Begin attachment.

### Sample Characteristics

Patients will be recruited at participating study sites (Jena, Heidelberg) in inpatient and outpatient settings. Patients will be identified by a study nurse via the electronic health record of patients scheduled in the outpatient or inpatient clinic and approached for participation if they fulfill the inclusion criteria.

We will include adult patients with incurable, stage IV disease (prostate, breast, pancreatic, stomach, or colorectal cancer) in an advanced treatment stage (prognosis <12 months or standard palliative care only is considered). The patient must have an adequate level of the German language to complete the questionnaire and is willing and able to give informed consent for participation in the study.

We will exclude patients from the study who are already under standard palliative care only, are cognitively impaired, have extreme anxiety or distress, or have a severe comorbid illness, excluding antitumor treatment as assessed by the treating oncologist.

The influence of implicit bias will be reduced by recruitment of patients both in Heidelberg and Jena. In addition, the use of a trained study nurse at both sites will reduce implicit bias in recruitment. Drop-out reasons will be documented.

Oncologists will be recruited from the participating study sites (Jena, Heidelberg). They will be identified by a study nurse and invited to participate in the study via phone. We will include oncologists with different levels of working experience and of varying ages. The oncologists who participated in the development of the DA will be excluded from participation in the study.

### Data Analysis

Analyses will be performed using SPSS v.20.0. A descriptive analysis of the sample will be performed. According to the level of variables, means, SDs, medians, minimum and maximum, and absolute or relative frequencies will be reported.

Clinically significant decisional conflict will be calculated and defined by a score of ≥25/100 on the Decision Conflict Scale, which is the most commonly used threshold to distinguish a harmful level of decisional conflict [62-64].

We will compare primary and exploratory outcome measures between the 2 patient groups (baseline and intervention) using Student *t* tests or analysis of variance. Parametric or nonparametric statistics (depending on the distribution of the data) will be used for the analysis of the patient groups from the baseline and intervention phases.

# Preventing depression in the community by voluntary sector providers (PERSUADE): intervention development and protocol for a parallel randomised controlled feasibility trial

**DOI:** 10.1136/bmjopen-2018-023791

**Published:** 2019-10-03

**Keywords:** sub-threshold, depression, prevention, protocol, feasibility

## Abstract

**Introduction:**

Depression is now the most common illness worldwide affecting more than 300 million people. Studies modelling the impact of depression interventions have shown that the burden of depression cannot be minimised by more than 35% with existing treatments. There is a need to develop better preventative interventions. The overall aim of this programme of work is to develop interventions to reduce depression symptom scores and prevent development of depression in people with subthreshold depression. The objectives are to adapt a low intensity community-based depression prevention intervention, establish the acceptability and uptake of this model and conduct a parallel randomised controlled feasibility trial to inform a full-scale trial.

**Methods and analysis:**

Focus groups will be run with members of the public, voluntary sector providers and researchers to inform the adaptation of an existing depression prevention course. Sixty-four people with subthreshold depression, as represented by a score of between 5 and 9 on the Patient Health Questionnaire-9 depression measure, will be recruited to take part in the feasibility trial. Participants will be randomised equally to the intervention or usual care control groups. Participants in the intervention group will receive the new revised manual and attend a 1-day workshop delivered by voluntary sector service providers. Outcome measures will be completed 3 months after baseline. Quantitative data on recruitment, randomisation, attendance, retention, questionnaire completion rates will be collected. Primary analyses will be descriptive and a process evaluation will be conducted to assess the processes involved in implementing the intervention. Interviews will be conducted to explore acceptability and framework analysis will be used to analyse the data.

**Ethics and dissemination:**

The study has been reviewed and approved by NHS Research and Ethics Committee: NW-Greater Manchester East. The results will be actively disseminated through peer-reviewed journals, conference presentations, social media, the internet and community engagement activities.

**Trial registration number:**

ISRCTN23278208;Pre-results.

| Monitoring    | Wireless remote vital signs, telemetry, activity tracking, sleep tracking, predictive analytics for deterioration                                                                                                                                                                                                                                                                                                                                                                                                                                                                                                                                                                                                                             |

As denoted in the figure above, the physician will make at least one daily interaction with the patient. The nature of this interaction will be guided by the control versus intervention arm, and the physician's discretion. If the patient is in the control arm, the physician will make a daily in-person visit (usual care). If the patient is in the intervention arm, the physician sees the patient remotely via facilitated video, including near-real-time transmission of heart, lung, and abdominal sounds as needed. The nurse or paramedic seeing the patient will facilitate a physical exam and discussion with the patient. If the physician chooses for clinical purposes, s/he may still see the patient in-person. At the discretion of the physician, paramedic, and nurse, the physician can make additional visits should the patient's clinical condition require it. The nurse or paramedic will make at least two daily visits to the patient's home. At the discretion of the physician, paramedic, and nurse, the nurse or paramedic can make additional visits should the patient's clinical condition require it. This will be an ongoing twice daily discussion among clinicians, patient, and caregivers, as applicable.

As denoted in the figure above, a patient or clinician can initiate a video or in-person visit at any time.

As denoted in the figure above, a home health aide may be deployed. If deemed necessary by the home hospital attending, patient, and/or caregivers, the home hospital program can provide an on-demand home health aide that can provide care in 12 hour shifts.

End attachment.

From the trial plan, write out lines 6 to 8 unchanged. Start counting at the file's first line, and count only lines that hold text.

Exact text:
Oncologists will be recruited from the participating study sites (Jena, Heidelberg). They will be identified by a study nurse and invited to participate in the study via phone. We will include oncologists with different levels of working experience and of varying ages. The oncologists who participated in the development of the DA will be excluded from participation in the study.

### Data Analysis

Analyses will be performed using SPSS v.20.0. A descriptive analysis of the sample will be performed. According to the level of variables, means, SDs, medians, minimum and maximum, and absolute or relative frequencies will be reported.